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Blood groups in pregnancy

Dr Roger Henderson
Reviewed by Roger HendersonReviewed on 29.04.2024 | 2 minutes read

Every individual has a different blood type, which is made up of the ABO system. There are four main blood types, which have antibodies and antigens. In addition to that, each blood type has another surface antigen, which means they can be either rhesus D positive or rhesus D negative.

This is important to know if, for example, you need a blood transfusion in the case of an operation or an accident. Certain blood types may be incompatible to be transfused with other blood types.

In a similar way, it’s really important in pregnancy, if a woman is one particular blood group, and her unborn baby is another. It can result in severe complications unless treatment is given.

What’s the risk?

If a rhesus negative mother Is pregnant with a rhesus negative baby, there’s no problem. If the same mother is pregnant with a rhesus positive baby, this is harmless for the current pregnancy, but it poses a risk for the second and any future pregnancies. The woman’s immune system sees the rhesus positive components (antigens) as a threat, and responds by producing defending immune components called antibodies.

These will be ready to fight any future pregnancies that are rhesus positive babies, potentially causing harm. This may lead to a condition called rhesus disease of the newborn.

There is no risk if the mother is rhesus positive and she has a rhesus positive or rhesus negative baby.

What is rhesus disease?

In rhesus disease the antibodies from the mother cross the placenta and attack the red blood cells of the unborn baby. This can continue until shortly after baby is born. In the womb this results in anaemia in your newborn, as mum's antibodies destroy baby's red blood cells. Anaemia, jaundice (yellowing of the skin due to damage of the liver) and reduced muscle tone may be evident once the baby is born.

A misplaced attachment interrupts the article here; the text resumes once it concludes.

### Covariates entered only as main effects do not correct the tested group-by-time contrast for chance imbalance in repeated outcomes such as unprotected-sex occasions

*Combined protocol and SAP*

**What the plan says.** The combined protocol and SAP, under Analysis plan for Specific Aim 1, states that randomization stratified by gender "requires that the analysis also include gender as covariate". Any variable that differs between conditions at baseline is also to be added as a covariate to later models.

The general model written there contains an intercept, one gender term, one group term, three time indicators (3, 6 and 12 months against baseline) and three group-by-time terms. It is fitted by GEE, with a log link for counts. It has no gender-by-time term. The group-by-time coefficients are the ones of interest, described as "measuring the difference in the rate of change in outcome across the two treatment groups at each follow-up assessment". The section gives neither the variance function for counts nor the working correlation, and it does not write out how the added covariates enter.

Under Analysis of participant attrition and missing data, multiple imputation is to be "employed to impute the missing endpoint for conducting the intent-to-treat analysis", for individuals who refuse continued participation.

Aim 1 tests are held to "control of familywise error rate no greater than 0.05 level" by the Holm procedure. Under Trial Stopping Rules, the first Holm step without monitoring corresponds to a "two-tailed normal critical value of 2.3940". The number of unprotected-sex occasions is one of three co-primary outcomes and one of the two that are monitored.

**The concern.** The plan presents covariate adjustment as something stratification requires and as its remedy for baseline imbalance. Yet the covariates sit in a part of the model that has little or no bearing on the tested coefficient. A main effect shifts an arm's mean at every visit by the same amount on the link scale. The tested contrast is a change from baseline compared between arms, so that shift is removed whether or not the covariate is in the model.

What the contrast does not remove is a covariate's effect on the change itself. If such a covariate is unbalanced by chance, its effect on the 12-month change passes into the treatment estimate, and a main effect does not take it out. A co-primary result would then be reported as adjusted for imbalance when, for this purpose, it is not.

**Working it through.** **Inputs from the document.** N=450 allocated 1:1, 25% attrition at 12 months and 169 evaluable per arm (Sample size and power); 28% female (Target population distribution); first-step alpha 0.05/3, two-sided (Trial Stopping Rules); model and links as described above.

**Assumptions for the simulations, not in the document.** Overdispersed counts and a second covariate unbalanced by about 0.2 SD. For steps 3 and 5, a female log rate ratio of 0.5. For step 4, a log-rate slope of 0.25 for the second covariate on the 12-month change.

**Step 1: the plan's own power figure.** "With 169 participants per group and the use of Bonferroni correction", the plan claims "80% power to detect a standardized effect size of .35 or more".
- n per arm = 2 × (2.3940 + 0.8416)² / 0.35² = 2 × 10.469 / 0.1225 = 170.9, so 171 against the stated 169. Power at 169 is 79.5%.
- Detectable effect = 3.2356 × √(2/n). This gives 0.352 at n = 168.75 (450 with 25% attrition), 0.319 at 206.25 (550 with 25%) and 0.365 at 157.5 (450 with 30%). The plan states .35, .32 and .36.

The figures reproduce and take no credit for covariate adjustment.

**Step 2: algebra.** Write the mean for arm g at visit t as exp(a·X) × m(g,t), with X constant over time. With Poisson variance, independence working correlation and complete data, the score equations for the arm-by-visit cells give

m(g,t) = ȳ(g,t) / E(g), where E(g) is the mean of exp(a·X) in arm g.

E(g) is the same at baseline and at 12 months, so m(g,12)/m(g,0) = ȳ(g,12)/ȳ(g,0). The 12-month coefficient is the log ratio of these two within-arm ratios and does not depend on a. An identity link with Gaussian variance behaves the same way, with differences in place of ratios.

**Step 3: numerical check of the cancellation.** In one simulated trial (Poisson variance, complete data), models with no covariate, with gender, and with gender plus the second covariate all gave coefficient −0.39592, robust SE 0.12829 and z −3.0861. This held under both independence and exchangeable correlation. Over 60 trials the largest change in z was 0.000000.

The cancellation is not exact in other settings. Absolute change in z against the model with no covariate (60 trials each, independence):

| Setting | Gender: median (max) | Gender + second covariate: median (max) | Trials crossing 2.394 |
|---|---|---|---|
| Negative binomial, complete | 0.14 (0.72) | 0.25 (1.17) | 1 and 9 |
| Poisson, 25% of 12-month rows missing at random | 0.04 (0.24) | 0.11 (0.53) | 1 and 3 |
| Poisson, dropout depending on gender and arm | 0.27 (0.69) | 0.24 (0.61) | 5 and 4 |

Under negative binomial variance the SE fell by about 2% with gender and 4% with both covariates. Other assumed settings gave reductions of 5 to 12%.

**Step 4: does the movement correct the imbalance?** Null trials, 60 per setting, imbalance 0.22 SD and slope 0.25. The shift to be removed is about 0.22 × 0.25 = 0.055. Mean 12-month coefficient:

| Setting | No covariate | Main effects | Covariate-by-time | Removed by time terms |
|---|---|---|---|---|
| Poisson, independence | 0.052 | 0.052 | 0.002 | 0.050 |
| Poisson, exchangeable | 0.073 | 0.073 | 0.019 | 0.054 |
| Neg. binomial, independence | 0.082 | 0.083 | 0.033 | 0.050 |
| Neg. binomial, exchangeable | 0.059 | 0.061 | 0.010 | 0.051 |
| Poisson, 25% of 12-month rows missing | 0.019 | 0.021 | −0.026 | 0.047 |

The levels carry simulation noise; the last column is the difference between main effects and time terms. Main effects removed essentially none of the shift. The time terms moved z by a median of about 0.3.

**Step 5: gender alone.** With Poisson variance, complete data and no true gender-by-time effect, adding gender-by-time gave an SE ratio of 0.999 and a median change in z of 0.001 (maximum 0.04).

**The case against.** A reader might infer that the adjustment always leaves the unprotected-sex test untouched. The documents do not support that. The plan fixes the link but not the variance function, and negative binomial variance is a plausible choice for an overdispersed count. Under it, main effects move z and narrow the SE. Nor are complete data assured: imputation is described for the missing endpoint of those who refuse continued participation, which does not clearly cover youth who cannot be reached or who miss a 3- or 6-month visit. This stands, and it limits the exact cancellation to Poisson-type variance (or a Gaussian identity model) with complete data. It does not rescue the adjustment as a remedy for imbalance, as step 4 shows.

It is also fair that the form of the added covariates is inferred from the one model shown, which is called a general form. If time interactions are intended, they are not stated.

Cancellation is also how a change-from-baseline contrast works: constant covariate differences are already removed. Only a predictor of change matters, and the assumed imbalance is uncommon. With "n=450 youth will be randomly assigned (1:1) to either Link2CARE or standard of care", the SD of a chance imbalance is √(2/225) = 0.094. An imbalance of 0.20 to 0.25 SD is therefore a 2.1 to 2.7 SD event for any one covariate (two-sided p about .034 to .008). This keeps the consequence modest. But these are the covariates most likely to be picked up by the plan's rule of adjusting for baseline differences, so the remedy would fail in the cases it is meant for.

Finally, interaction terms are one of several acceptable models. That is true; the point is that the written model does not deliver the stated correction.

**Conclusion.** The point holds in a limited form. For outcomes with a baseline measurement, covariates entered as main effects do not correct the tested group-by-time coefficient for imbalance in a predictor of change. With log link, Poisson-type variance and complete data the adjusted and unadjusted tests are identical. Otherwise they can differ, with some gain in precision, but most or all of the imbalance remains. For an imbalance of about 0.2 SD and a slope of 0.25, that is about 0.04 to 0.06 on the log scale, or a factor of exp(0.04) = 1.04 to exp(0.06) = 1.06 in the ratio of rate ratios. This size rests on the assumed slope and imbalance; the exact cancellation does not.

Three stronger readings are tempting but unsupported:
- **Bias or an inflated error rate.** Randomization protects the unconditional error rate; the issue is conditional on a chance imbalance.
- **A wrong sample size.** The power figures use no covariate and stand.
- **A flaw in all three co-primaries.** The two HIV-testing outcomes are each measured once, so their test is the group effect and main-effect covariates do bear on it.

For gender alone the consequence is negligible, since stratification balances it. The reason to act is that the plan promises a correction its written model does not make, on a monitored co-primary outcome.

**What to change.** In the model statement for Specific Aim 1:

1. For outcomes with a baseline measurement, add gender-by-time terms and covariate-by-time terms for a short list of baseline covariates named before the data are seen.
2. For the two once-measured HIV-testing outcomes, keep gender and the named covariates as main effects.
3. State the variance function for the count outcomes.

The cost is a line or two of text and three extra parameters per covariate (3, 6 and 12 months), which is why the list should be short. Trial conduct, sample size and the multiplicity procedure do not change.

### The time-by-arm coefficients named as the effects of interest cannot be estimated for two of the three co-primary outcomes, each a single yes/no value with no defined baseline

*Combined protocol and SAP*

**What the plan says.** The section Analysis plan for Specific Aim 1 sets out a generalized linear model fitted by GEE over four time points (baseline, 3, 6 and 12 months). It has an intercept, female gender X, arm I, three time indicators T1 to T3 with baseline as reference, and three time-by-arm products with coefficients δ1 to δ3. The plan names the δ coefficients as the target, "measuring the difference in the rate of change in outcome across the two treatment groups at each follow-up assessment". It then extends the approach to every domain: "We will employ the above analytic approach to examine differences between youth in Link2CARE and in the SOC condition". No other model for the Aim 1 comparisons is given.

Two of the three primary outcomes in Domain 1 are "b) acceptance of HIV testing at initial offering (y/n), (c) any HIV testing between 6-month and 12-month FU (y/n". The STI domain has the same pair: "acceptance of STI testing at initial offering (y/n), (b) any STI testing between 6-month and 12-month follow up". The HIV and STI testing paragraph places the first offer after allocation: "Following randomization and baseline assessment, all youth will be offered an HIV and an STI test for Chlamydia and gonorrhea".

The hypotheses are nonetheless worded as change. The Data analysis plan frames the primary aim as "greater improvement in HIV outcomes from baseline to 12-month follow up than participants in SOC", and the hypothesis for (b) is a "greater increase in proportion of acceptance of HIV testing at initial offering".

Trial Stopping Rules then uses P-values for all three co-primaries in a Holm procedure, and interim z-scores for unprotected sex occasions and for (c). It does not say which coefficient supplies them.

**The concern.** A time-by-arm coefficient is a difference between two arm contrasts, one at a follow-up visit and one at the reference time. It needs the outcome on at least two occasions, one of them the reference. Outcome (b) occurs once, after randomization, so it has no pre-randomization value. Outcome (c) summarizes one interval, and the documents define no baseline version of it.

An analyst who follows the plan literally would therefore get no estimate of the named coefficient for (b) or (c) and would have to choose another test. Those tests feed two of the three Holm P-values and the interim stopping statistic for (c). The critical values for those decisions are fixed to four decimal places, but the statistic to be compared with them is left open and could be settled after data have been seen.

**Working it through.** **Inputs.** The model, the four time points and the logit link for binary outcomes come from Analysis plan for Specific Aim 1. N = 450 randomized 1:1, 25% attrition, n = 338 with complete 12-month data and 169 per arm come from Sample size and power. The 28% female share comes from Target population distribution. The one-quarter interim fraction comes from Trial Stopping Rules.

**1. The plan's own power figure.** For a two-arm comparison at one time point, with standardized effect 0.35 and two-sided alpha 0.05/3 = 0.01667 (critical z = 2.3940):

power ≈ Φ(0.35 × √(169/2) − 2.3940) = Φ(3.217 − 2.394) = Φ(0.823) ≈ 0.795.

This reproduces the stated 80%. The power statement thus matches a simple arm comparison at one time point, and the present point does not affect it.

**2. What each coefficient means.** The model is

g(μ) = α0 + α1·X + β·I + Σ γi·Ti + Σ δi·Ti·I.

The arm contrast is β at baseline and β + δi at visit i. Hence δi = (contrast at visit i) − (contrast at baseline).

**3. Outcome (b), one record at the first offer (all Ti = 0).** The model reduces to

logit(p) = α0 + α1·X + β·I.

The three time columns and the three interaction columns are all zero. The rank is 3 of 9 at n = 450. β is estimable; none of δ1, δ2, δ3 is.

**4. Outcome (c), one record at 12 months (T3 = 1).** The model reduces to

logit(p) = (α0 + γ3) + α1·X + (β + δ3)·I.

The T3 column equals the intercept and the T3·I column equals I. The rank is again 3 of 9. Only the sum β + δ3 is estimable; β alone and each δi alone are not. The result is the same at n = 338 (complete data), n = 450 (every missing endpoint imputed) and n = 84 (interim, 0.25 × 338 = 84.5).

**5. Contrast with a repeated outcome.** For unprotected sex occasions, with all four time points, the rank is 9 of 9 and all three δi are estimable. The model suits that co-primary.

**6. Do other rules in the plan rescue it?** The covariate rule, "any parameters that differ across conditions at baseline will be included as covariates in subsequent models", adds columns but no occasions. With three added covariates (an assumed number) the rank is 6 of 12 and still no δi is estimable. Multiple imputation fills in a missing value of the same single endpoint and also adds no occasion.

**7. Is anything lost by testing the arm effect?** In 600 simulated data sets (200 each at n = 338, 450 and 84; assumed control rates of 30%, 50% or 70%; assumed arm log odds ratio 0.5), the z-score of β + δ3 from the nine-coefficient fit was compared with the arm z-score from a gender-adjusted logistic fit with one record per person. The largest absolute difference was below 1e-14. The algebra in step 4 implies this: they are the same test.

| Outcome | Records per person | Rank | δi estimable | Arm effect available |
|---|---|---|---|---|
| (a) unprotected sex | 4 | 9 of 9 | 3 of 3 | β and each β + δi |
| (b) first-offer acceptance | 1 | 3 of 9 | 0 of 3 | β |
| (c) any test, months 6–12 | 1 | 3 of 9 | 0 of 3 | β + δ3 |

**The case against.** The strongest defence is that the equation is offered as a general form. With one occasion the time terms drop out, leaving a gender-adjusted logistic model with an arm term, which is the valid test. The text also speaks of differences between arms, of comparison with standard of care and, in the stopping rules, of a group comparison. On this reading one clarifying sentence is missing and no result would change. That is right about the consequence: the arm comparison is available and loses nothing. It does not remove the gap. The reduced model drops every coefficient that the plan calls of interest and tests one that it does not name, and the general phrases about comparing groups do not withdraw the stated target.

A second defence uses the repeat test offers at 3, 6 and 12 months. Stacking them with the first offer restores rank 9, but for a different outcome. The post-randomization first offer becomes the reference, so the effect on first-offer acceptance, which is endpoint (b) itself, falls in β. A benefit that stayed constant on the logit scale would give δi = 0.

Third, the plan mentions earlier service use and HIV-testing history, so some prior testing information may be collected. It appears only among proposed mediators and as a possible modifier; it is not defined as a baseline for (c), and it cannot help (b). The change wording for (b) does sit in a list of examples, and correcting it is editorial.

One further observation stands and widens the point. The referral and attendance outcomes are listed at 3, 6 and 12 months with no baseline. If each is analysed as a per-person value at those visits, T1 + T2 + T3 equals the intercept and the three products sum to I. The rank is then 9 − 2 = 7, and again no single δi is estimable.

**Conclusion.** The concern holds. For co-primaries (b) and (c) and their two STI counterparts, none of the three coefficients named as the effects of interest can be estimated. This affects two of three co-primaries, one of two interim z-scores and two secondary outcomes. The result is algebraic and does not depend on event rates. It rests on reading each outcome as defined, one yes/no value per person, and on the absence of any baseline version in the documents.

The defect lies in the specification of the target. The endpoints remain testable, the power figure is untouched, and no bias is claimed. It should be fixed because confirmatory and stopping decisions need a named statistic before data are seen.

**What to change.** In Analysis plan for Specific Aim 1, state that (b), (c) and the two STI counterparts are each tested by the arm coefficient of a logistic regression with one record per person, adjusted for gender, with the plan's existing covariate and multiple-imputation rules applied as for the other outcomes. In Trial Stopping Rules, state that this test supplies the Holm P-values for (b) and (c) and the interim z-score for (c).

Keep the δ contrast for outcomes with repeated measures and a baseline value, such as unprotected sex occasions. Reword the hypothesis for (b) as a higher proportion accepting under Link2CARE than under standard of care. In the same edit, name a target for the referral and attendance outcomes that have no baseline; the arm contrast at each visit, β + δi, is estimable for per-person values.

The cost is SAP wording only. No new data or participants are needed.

How is it treated?

Anaemia in the womb can be detected by ultrasound. It is important to treat rhesus disease immediately, as it can result in stillbirth, brain damage, learning disabilities and physical disabilities such as blindness. In severe cases, the unborn child may need transfusion in the womb.

After delivery, the newborn child may need admission to the baby unit and a combination of treatments including blood transfusions, light therapy and injection of antibodies to prevent further destruction. Correct and prompt treatment is effective at preventing further complications.

Can rhesus disease be prevented?

It is very important to attend all your antenatal appointments as scheduled, as you will have your blood tests taken to check your blood group and rhesus status. If a woman is rhesus D negative, she’ll be offered anti-D immunoglobulin injections throughout her pregnancy to remove rhesus D blood cells from the foetus before the woman develops antibodies against them.

If the mother already has anti-D antibodies, then she will be monitored closely throughout pregnancy and delivery, as the injections will be ineffective.

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Dr Roger Henderson
Reviewed by Roger Henderson
Reviewed on 29.04.2024
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